Good golly, Miss Molly – this dog’s life is a cabaret
MOLLY the guide dog has got it licked when it comes to getting the best seats in the house at the Adelaide Cabaret Festival.
The Royal Society for the Blind guide dog is one of the festival’s biggest fanatics. And her handler Annette Holden, who is vision-impaired, said Molly always dressed up for the show.
“As soon as Molly sees her sequined coat she knows she’s going to the theatre … she loves music,” she said.
The duo have been to no less than 10 shows since the festival kicked off on June 8. They plan to see more, including Cast a Dark Shadow, after being treated to a meet and greet with its star Carla Lippis.
“Molly is adorable and I love her style … who doesn’t love sequins?” Ms Lippis said.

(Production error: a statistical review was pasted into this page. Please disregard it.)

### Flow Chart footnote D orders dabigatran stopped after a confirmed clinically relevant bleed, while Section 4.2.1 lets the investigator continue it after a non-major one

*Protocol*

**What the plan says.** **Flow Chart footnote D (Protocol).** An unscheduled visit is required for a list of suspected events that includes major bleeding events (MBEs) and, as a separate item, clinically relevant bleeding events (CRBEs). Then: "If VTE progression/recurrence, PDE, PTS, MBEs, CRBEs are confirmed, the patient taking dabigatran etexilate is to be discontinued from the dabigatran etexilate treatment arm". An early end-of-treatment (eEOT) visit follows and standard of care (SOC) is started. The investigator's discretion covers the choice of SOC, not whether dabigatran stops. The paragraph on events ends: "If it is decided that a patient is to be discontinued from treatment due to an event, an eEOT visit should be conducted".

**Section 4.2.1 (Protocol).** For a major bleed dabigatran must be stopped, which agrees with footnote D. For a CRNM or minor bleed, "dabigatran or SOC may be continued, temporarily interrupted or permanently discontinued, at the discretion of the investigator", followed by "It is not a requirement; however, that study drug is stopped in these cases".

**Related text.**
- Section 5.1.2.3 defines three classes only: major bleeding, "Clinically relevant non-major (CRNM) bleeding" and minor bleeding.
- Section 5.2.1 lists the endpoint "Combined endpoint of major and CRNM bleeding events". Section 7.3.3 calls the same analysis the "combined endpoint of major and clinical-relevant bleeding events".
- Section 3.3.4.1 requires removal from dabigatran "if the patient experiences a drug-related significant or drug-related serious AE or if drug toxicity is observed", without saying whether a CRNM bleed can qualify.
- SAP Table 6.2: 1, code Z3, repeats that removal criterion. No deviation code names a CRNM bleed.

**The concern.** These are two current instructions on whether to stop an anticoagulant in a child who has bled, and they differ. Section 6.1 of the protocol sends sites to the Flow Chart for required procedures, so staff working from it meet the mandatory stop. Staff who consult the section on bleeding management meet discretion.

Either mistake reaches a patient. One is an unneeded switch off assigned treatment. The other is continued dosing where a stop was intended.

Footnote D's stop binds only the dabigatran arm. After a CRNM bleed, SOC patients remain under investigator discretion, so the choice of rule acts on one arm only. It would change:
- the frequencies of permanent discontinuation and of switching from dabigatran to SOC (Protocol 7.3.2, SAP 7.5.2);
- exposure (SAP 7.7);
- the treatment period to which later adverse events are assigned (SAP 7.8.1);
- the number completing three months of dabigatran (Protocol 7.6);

Ms Holden, who has been a festival regular for 17 years, said Molly’s favourite performer was Hans. A DRAMATIC upsurge in spending by visitors to this year’s Adelaide Fringe helped it generate a record $90.6 million state economic benefit.
Gross economic expenditure, which estimates the flowon effect of Fringe spending to other business sectors, was up from $81.4 million last year.
Direct visitor spending, including ticket purchases, accommodation, dining and associated entertainment, was also up more than 19 per cent on last year to $29.5 million.
Fringe director Heather Croall said a $1 million State Government funding injection had allowed it to remove or reduce internal charges on tickets, meaning artists and venues could keep prices lower and receive larger box office takes.
“Fringegoers can do more than just see a show – they can make a whole day or night of it by having a meal and a drink
POOCH PAL: Cabaret star Carla Lippis gets a thank you from fan Molly, and her handler Annette Holden.